As mentioned in the introduction, another important trend that is shaping the evolution of information-display products is enhancing capabilities for user interactivity.  Touch screens are now the main input interface for smartphones and tablets and are on a path for widespread adoption in most portable computing devices.  With projected-capacitive touch sensing as the dominant technology, transparent conductor materials have become a subject of renewed interest.  As reviewed in an earlier issue of Information Display by Paul Semenza,4 indium tin oxide (ITO) is a standard choice due to the extensive experience that manufacturers have accumulated over decades in the use of display panels.  New requirements for improved electrical, mechanical, and optical properties, adding to the drive for reducing the cost of touch sensors, have led to the development of ITO alternatives based on conductive nano- and micro-structured materials (metal meshes, silver nanowires, metal nanoparticles, carbon nanotubes) as well as conductive films (polymers, graphene sheets).  Furthermore, the need for an efficient fabrication of sensing electrode structures in the display stack has led to additional material and processing innovations that are now enabling a transition from discrete touch panels to thinner, more integrated configurations, including sensors patterned directly on chemically strengthened protective glass covers and display panel integrated touch sensors (such as on-/in-cells for LCDs).

With so much activity directed at improving touch-input interfaces, we are delighted to include an article that focuses on developing complementary materials and devices enabling touch-output interfaces.  Also known as haptics, tactile feedback in mobile devices is an evolving field currently dominated by zero-dimensional architectures (whole-body device motions induced by electromagnetic motors).  The authors, Christophe Ramstein and Ausra Liaukeviciute of Novasentis, Inc. (U.S.), a company known until recently as SPS, Inc., describe the use of electroactive mechanical actuator films for the next generation of haptics with spatially localized feedback.  In particular, the properties and benefits of electromechanical polymers are examined, with a focus on ferroelectric fluorocarbon polymers capable of piezoelectric or electro-strictive responses to applied electric fields.  These relatively thin film actuators were shown at Display Week 2013’s Innovation Zone (I-Zone) and have recently garnered the Novasentis team the 2014 CES Innovations Design and Engineering Award in Embedded Technologies.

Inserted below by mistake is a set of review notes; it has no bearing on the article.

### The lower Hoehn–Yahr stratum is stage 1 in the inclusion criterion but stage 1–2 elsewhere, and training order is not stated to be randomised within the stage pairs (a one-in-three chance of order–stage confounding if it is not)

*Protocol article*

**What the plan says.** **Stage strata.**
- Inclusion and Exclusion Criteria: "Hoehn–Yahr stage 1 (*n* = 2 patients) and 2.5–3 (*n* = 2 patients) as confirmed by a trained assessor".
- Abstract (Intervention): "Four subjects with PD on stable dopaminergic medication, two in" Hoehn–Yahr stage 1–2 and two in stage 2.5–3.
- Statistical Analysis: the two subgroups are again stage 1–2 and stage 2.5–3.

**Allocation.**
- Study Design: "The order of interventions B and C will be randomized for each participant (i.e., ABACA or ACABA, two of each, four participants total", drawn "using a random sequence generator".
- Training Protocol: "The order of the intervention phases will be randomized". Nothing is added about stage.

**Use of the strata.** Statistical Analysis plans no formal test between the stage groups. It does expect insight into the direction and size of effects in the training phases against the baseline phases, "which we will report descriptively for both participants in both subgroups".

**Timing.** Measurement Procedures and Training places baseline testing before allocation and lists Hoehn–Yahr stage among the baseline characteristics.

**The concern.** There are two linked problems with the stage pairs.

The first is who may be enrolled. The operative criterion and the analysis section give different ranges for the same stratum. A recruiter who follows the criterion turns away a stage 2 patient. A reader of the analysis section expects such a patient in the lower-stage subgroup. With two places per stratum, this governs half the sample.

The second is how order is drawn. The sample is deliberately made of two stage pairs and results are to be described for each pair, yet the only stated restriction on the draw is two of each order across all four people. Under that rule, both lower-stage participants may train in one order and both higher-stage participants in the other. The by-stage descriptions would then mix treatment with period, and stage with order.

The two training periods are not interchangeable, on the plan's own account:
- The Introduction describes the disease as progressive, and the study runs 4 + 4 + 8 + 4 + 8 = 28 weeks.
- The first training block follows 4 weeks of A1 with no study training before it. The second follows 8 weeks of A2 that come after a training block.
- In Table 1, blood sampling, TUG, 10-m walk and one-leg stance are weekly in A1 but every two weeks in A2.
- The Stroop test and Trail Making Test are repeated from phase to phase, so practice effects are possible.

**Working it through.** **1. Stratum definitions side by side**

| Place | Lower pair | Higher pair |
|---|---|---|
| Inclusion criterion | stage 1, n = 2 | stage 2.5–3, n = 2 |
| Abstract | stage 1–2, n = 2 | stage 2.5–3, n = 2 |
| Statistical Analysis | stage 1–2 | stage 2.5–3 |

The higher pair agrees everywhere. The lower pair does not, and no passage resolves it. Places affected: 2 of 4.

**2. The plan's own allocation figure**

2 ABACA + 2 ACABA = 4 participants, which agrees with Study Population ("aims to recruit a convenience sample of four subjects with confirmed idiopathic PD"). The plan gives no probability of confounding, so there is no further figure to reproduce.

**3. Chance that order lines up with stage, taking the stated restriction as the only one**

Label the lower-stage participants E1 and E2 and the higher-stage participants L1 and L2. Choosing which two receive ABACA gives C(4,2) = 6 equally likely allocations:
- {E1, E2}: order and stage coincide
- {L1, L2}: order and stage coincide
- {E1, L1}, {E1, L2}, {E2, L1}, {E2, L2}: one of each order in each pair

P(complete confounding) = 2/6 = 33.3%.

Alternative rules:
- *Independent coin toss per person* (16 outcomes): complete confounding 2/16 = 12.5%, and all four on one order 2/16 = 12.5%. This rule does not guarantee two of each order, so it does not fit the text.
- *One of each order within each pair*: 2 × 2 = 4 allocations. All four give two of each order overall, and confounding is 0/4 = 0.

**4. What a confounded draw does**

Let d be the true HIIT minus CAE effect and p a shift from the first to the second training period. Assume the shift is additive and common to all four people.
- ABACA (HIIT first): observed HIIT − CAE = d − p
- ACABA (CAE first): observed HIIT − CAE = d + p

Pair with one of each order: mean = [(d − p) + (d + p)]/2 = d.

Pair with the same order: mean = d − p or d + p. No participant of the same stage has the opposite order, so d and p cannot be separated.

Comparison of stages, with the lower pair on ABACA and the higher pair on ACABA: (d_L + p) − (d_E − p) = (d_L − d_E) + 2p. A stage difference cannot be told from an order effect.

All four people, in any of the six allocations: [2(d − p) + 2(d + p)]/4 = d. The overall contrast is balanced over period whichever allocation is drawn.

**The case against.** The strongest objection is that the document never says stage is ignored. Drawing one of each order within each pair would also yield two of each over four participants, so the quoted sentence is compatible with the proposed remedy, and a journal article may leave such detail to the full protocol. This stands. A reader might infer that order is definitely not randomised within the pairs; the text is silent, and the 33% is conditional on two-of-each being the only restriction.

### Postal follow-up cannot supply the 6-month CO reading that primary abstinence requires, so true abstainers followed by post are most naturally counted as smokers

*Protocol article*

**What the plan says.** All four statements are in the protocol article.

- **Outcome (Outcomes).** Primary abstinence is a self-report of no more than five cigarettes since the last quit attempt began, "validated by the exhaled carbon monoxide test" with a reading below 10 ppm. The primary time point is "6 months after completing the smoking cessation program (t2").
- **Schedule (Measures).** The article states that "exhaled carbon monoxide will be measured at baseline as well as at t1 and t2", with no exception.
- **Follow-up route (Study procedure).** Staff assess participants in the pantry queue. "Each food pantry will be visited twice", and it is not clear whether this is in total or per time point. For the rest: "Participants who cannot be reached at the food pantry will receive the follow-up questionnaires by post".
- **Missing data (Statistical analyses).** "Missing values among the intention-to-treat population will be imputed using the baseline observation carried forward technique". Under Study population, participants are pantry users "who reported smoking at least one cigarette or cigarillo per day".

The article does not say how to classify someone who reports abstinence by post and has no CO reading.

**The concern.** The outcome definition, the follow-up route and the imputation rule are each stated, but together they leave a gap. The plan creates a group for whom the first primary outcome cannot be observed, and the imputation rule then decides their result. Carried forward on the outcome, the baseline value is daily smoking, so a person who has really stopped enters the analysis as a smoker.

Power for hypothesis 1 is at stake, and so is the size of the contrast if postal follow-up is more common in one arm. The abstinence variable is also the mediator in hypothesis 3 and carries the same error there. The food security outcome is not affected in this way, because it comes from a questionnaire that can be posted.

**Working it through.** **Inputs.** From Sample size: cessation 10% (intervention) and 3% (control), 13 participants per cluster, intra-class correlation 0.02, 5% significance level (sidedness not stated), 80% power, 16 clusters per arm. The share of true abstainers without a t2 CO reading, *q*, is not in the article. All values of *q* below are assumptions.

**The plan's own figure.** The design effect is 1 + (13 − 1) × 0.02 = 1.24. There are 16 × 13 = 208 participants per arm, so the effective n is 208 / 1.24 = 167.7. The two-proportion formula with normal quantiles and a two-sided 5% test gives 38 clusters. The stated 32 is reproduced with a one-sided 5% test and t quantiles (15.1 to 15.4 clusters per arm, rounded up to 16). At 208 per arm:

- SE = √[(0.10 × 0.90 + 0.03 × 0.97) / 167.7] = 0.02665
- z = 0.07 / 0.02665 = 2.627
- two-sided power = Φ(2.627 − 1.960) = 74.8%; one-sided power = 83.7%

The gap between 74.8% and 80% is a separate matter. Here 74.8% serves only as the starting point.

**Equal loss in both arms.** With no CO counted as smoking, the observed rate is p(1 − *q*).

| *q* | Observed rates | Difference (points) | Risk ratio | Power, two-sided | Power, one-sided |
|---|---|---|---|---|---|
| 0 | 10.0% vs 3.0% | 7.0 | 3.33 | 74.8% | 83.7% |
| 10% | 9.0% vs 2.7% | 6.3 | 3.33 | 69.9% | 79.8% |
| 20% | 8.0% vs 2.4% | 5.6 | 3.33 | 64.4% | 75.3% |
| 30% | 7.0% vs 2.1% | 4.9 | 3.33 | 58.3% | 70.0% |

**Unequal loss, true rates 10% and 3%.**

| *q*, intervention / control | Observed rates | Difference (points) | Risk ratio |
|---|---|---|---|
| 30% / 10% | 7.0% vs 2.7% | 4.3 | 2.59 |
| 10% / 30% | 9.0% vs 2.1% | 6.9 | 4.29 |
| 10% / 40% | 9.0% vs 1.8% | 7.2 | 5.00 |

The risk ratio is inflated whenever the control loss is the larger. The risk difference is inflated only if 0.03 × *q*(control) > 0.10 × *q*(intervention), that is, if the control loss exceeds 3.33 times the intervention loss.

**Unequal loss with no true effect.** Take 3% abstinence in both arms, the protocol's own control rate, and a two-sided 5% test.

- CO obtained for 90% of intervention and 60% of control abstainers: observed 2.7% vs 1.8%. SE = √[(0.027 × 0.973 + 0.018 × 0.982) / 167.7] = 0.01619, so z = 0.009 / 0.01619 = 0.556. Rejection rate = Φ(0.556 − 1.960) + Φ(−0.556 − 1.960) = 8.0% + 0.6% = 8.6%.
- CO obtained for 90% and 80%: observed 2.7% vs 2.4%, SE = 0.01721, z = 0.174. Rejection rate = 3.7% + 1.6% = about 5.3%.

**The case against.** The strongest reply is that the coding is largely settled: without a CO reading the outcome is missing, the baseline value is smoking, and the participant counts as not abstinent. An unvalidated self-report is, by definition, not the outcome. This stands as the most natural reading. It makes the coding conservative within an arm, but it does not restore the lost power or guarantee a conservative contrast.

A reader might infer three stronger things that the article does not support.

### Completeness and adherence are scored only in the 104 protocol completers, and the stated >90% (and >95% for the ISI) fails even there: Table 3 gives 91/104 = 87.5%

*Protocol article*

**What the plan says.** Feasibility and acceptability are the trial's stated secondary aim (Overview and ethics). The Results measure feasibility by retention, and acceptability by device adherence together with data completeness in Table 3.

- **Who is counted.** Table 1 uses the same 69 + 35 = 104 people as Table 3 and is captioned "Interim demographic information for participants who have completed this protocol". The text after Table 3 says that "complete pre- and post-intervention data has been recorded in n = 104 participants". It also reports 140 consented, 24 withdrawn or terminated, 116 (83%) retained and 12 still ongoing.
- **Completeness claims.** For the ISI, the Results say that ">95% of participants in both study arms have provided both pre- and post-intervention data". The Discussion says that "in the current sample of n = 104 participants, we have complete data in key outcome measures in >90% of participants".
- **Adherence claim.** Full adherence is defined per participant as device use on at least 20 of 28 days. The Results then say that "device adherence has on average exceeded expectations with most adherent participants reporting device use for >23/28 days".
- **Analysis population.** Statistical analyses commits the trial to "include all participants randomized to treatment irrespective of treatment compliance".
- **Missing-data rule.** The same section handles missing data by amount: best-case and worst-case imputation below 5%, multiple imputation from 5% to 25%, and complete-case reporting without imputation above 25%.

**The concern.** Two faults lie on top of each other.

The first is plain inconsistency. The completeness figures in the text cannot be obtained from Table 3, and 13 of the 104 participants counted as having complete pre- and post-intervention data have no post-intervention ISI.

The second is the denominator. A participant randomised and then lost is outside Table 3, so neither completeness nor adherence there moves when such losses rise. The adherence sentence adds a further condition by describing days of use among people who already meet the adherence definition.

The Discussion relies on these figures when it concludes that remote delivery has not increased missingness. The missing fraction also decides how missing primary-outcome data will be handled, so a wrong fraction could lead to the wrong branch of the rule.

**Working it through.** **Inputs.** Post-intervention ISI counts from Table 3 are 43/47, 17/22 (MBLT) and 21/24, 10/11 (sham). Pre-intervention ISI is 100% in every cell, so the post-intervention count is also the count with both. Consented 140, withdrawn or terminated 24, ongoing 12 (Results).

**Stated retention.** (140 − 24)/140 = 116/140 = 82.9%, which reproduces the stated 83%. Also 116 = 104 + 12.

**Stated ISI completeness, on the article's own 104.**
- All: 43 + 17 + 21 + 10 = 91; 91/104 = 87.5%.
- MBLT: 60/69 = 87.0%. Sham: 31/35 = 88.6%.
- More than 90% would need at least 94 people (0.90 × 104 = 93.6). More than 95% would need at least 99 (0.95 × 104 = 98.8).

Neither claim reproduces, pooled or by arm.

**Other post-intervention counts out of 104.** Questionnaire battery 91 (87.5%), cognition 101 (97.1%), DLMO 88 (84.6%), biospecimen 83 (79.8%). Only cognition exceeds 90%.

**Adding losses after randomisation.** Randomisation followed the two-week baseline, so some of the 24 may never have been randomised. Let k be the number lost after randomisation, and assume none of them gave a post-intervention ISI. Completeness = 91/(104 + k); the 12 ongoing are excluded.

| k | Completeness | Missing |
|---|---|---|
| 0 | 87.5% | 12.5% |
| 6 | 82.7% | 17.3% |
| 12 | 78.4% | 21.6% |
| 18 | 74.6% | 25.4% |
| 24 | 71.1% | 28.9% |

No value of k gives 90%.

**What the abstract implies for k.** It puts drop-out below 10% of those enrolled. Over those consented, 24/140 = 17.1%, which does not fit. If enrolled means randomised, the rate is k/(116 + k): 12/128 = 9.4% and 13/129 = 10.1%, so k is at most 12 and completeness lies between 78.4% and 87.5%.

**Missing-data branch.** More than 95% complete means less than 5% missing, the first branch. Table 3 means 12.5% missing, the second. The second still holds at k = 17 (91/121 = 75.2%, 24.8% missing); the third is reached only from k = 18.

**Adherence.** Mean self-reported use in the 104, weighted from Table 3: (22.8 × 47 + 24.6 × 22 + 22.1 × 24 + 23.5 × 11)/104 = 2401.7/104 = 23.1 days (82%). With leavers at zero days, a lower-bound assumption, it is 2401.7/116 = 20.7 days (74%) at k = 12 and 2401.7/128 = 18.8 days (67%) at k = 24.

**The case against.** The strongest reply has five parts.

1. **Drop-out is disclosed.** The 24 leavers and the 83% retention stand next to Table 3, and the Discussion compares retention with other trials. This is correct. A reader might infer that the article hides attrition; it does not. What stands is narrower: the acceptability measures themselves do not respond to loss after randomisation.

We hope you will enjoy reading these articles along with the rest of this issue.


1For example, see the March/April 2013 issue of Information Display magazine and the 2013 SID Symposium Digest of Technical Papers.

2See Nanosys/3M’s QDEF and QDVision’s ColorIQ quantum-dot technologies, both recipients of the SID’s Gold Display Component of the Year Award (in 2012 and 2013, respectively) and both shipping in volume (e.g., QDEF in the new Kindle Fire HDX 7-in. tablet and ColorIQ in the new Sony Bravia line of LCD TVs).

3H. Uoyama, K. Goushi, K. Shizu, H. Nomura, and C. Adachi, “Highly efficient organic light-emitting diodes from delayed fluorescence,” Nature 492 (7428), 234–238 (Dec. 2012).

4For example, see the July/August 2013 issue of the Information Display magazine and references therein. •


Ion Bita is Senior Staff Engineering Manager at Qualcomm MEMS Technologies in San Jose, California, were he currently works on reflective displays, front lighting, and projected-capacitive touch screens.  He is a Senior Member of the SID and currently serves as Chair of the Display Manufacturing Program Committee for SID 2014.  The opinions expressed in this article are his own and do not reflect the opinions of his employer.  He can be reached at